Who is looking after the interests of the South African consumer around “Poultry”?
The Association of Meat Importers and Exporters (AMIE) was established 25 years ago to facilitate fair trade between its members and government. In that pursuit AMIE only works with the facts, and not according to media or lobbyists’ interpretation of the facts. As an association we believe in the importance of ensuring fair trade and carrying the South Africa consumers best interests at heart by advocating for affordable food protein and safeguarding food security.
Higher inflation is likely to be the reality for South African consumers, persisting longer than some have initially thought or hoped. The South African Reserve Bank itself only expects to reach the mid-point of its inflation target band – 4.5% – in 2025. Along with this burden, supply-side constraints, and shortcomings from the government policy side, most clearly continuous loadshedding and logistics breakdowns, will continue adding higher costs on top of everyday business operations. As I mentioned in my last article around food security, South Africa’s food security won’t be through a lack of food supply, but rather through a lack of affordability.
Local chicken producers are bearing the brunt of myriad government shortcomings and failures, with the ongoing electricity crisis and transport issues at the very top of a list that seems to be growing by the day. However, all South African food producers are in the same boat. The most crucial question that must be asked is, were local chicken producers slow to plan for and adapt to the inevitable electricity shortfalls. Has this caused the issues at the poultry abattoirs?
I do mention and talk about the negativity around ‘protection’ enjoyed by the local South African poultry producers. Lobbyists talk about the number of poultry imports into South Africa, skewing the numbers by adding in Mechanically Deboned Meat (MDM) into their figures. MDM is an important ingredient needed in the manufacturing of processed meat products, and MDM is a product that is not sufficiently produced in South-Africa.
When looking at the actual trade figures, such as chicken bone-in portions which carries a 62% general tariff applied in March 2020, South Africa has since 2020 seen a reduction in chicken bone-in imports of 72 197mt (-44%) compared to 2022. This has allowed the local producers to increase their prices. The average prices of South African frozen and fresh chicken increased by 4.5% and 2.6% week/week to R35.55/kg and R34.94/kg, respectively. The average price of IQF increased by 1.3% week/week to R32.34/kg. Overall, chicken prices are up by 12% year/year.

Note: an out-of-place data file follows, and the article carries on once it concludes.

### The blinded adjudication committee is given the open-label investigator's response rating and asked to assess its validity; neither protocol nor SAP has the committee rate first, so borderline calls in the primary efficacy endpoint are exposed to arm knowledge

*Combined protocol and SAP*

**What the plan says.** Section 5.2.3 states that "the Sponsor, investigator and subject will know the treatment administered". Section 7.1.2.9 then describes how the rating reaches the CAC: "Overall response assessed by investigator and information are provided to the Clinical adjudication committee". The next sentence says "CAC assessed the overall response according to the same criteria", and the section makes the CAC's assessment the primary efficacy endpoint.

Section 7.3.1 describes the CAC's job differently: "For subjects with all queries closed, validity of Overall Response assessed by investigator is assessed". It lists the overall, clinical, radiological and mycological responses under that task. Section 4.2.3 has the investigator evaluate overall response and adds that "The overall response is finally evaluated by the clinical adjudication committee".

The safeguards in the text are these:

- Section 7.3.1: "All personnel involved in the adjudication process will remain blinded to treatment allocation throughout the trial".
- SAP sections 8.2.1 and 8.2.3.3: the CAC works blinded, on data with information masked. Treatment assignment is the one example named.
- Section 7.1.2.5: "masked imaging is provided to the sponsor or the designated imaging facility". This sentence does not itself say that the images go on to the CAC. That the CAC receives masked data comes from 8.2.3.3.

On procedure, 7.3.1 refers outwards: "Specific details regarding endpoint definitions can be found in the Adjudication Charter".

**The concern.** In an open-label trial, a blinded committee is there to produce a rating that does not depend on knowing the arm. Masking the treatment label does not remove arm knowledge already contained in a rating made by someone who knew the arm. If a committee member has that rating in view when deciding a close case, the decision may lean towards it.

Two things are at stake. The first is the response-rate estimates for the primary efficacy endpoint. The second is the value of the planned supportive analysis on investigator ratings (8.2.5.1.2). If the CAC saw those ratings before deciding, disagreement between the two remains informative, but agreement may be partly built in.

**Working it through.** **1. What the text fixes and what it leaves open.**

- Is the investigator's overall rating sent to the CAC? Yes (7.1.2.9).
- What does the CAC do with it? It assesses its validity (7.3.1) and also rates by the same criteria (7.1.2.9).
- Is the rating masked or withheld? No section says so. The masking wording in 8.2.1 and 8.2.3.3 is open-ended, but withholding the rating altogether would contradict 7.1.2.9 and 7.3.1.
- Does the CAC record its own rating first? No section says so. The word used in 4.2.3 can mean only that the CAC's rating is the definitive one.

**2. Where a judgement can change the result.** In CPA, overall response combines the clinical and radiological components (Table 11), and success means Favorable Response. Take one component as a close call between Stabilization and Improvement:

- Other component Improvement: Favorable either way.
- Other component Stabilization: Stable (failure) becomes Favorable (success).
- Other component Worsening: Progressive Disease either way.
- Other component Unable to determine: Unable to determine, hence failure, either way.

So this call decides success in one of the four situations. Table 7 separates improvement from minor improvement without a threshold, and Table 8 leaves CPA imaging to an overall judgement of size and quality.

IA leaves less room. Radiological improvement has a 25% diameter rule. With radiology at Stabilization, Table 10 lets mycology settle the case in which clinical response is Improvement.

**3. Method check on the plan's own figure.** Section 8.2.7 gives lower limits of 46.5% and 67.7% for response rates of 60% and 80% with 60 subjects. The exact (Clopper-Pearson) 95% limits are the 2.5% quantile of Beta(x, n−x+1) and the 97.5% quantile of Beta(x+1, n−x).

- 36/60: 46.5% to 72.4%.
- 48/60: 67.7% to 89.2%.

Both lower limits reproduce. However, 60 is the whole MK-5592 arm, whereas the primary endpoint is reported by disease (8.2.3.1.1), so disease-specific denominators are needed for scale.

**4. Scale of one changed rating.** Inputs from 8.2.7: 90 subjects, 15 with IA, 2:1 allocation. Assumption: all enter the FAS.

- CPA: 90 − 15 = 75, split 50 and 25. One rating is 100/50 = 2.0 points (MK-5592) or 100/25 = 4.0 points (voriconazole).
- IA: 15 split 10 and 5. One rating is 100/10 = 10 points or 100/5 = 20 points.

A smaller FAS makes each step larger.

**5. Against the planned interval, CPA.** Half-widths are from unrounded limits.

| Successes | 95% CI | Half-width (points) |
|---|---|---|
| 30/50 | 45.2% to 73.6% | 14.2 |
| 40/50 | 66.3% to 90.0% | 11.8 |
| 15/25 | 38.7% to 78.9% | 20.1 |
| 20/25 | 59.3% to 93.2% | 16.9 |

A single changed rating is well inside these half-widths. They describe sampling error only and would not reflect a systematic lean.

These cost-increasing factors are inevitably passed onto consumers. In this context of global headwinds, exacerbated by government shortcomings, the first principle should be: Do no harm. In this regard, pausing or even removing some tariffs on imports can be the best tool government has to alleviate at least some pressure from the shoulders of long-suffering consumers.
Reading the latest May household food index report compiled by the Pietermaritzburg Economic Justice & Dignity Group (PMBEJD) the cost of the foods prioritised and bought first in the Household Food Basket is important. The core foods are bought first, and these foods ensure that families do not go hungry whilst ensuring that meals can be cooked. When the prices of core foods increase, there is less money to secure other important mostly nutritionally-rich foods, which are essential for health and well-being and strong immune systems (viz. meat, eggs and dairy which are critical for protein, iron and calcium; vegetables and fruit which are critical for vitamins, minerals and fibre; and finally Maas, peanut butter and pilchards, good fats, protein and calcium essential for children. The data show that the core foods contribute 55% of the total cost of the Household Food Basket. At an average cost of R2 763,36 in May 2023, these foods are relatively very expensive in relation to the total money available in the household purse to secure food. These foods must be bought regardless of price escalations. The high cost of core staple foods results in a lot of proper nutritious food being removed from families’ plates.
Given the many challenges faced by businesses and most importantly consumers, the opportunity is there for government to show acknowledgment of the harsh reality and act with transparency and predictability whenever and wherever it engages with industry.
Protection, through the form of tariffs and/or subsidies, some industries and businesses will always come at the cost of others and, when it comes to matters of economic efficiency and innovation, as well as cost-effectiveness, at the cost of the low-to-middle-income consumer. For as long as the deep impediments to economic activity and job creation remain in place, and real pro-growth reform has not yet materialised, the burden of proof lies on those who would want the government to impose yet more costs on consumers.
Association of Meat Importers and Exporters